CIM3 -- COMPUTER INTEGRATED MAN-MACHINE MANUFACTURING SYSTEMS

- AN INTRODUCTION

by Peter P. Yim, President, CIM Group of Companies

Presented at the ICCIM'91 Conference (Oct. 2-4, 1991, Singapore)


ABSTRACT

CIM3 is an approach to computer integrated manufacturing proposed by the author in 1990, which extends the traditional CIM architecture and design to incorporate the general paradigm of Computer Supported Cooperative Work (CSCW).

The CIM3 system models the manufacturing enterprise as "coordinated workflows" through a system of integrated automation and communications. The use of WORKFLOWs as an integrator between the HUMAN and existing CIM automation platform form the key approach to the CIM3 system design.


1. INTRODUCTION

It is already the 18th year since the term "CIM : Computer Integrated Manufacturing" has been coined [Joseph Harrington, 1973]. The concept is by no means very popular yet. But then, it is already moving into its second decade of serious work (admittedly, not a lot was, and could have been done during the '70s due to cost and technology constraints).

"Have manufacturing companies or industries, as a whole, improved through the synergy gain from the past decade's integration efforts for those who opted to invest into Computer Integrated Manufacturing?"

The answer leans towards a "NO"; and that there are definite fundamental and strategic issues which need to be addressed during this decade as pointed out by Dr. Joseph Lau of the CIM Group in his paper "A New Look at CIM -- Strategic Issues for the '90s" [7].

Like the case of industrial engineering, where work and people has to be organized differently to obtain the productivity gain in mass production oriented factories (as opposed to the craftmen and the cottage industries), the computer integrated manufacturing companies need fundamental changes in terms of how work and people are structured and managed (like adopting the task/team concept or the flattened organization) before the real effect of all the computing power, connectivity and information sharing can be fully realized.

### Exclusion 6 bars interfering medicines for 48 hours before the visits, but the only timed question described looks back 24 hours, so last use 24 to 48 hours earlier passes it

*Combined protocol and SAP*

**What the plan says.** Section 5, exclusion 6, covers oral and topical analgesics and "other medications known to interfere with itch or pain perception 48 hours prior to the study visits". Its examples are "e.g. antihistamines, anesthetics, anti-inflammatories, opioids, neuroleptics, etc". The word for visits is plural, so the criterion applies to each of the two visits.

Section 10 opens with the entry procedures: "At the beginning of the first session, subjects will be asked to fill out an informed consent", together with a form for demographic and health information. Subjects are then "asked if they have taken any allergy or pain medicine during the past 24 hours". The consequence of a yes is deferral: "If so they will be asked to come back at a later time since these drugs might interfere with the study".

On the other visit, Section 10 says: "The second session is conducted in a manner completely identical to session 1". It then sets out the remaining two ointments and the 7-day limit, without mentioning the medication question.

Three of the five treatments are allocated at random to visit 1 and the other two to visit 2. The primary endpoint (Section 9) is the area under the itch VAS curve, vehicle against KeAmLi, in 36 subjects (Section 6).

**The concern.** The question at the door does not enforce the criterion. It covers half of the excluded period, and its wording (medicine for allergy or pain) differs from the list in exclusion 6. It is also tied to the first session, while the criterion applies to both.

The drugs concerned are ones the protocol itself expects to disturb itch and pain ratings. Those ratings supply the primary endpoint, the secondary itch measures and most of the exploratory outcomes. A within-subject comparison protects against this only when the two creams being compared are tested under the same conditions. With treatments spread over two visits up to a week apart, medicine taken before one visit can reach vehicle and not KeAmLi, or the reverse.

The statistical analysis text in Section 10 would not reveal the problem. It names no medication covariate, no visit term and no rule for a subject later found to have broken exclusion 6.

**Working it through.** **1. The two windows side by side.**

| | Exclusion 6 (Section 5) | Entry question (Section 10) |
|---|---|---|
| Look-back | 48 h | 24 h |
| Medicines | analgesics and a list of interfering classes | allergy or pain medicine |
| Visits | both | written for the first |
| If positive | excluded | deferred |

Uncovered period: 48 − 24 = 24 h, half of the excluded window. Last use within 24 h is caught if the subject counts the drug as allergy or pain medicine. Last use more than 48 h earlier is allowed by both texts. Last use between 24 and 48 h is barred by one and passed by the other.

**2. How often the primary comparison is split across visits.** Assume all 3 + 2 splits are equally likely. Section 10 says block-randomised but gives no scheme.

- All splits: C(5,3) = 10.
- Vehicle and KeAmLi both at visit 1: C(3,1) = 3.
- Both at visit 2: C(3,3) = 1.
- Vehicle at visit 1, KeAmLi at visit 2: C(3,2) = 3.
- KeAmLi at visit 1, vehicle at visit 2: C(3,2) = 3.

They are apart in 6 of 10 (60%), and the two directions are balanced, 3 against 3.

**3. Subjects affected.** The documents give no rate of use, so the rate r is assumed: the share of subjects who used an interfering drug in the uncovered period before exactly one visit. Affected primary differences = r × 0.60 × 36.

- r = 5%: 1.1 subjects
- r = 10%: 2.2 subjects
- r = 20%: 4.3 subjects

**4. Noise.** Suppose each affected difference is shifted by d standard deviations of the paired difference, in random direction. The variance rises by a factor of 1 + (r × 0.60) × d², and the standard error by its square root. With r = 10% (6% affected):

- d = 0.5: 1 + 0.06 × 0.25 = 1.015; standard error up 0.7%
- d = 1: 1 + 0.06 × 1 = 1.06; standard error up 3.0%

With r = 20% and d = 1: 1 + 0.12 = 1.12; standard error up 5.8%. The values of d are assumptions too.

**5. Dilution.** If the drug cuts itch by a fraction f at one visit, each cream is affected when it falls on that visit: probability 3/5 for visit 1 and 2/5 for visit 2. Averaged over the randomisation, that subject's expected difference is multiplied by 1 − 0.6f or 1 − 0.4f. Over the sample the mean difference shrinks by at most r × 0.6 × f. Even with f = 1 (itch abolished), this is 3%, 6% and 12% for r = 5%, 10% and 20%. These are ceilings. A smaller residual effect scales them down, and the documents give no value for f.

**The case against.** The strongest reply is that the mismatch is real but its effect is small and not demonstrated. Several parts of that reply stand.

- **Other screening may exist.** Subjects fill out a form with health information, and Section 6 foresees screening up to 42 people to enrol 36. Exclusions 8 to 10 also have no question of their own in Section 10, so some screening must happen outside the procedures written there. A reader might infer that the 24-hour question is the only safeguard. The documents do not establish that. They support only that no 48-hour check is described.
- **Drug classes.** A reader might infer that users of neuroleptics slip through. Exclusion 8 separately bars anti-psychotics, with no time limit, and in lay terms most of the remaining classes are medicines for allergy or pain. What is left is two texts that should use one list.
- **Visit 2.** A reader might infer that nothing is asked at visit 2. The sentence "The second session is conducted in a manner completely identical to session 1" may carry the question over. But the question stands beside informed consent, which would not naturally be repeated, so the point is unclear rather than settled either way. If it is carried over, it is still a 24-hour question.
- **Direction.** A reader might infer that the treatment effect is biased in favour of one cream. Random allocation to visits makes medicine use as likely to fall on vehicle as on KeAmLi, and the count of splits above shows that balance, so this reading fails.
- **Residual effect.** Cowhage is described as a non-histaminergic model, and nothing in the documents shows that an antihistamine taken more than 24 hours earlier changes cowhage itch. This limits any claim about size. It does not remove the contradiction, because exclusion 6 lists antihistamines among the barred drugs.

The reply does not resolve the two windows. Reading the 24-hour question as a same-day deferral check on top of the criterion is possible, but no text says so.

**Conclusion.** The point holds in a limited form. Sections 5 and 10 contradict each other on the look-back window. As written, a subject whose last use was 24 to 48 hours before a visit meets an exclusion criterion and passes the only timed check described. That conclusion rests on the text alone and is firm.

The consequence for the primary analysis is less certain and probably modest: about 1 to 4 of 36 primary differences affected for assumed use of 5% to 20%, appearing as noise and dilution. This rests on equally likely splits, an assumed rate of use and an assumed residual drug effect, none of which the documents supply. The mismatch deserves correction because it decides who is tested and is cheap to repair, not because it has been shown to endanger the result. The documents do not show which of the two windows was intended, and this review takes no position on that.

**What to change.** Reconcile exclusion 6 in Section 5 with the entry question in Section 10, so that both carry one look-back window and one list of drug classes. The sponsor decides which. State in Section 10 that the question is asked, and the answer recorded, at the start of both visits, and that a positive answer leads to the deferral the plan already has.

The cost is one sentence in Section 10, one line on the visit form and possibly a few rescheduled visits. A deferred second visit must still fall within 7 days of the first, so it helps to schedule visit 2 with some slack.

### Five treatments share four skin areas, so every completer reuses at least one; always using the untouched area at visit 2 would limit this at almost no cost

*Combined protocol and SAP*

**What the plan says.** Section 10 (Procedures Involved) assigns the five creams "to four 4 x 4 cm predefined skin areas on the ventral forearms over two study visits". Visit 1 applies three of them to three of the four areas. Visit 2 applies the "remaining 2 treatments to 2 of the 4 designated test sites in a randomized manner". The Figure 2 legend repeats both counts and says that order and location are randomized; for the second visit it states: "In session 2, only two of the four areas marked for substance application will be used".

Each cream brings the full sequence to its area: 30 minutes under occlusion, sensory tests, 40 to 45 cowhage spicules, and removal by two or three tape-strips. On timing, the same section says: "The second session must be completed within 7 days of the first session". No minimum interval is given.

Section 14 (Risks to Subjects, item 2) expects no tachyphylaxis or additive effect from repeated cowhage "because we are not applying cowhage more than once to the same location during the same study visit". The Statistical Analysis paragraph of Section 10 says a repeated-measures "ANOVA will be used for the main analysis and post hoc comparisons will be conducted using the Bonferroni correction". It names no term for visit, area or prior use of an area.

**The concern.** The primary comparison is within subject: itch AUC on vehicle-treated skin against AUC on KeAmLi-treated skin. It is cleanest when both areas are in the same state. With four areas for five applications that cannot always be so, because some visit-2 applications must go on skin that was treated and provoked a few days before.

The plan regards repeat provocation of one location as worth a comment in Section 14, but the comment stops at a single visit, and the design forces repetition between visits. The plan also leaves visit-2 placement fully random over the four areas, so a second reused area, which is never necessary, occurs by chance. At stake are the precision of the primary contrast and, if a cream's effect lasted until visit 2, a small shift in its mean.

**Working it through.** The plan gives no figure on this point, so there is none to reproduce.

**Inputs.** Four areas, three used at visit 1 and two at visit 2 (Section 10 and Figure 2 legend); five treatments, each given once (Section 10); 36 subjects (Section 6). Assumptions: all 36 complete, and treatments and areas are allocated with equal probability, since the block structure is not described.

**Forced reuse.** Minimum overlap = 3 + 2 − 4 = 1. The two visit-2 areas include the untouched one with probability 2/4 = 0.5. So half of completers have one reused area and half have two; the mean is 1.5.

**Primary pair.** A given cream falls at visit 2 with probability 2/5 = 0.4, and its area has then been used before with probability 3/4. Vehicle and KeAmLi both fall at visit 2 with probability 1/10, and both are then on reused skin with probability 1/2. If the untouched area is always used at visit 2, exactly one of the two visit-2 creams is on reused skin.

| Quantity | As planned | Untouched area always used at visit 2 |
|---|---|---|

We can look back and see that a lot of the technical issues were sorted out during the '80s. Earlier, we could not even connect two machines from different manufacturers together reliably (or even have a set of standards to go by), without a major effort. Today, we can almost take Local Area Networking for granted.

Recognized by the computer industry in general, a lot of the issues we are left with, today, are human issues. Better user interface, groupware (computer software which aims at improving productivity for teams or small groups of people, rather than for individuals), etc., seem to be some of the answers that will emerge this decade.

Manufacturing (in the broad sense of the word -- which entails ALL activities of a manufacturing company -- encompassing strategic planning, marketing, product development, material procurement, logistics, production, distribution, management and coordination etc.) is a very complicated exercise, even to put it mildly. A lot of earlier attempts in computer integrated manufacturing has been aimed at building FULLY AUTOMATED manufacturing concerns which are operated by very few or even no people. Is the "lights out factory" really the appropriate metaphor for the "manufacturing company of the future"?

The author purports that, at least for the time being and probably for quite a few more years to come, the most critical success factor in manufacturing enterprises are its people, particularly, it management. This prompted him to embark on research on improving effectiveness of manufacturing companies ever since he founded the CIM companies in 1984. In early 1990, the author coined the term "CIM3" as the acronym for "Computer Integrated Man-Machine Manufacturing" to paraphrase his concept of extending computer integrated manufacturing from a hardware-based (manufacturing equipment, computers, networks etc.) system model, or application software-based (information system) model, to that of an integrated man-machine system, where the human is as much a part of the system as the hardware and software that are involved. The objective is to come up with the system model, the system design and implementation methodologies, as well as the organization and structure that would optimize the effectiveness of manufacturing concerns. This paper shall highlight some of the major concepts developed or applied.

2. THE VISION

The deficiencies of most existing computer systems to cope with the irregularities of the real world has been recognized in the recent development of an emerging research area called COMPUTER-SUPPORTED COOPERATIVE WORK ("CSCW") which takes as its primary focus the roles in which computer systems play in the organization of joint effort.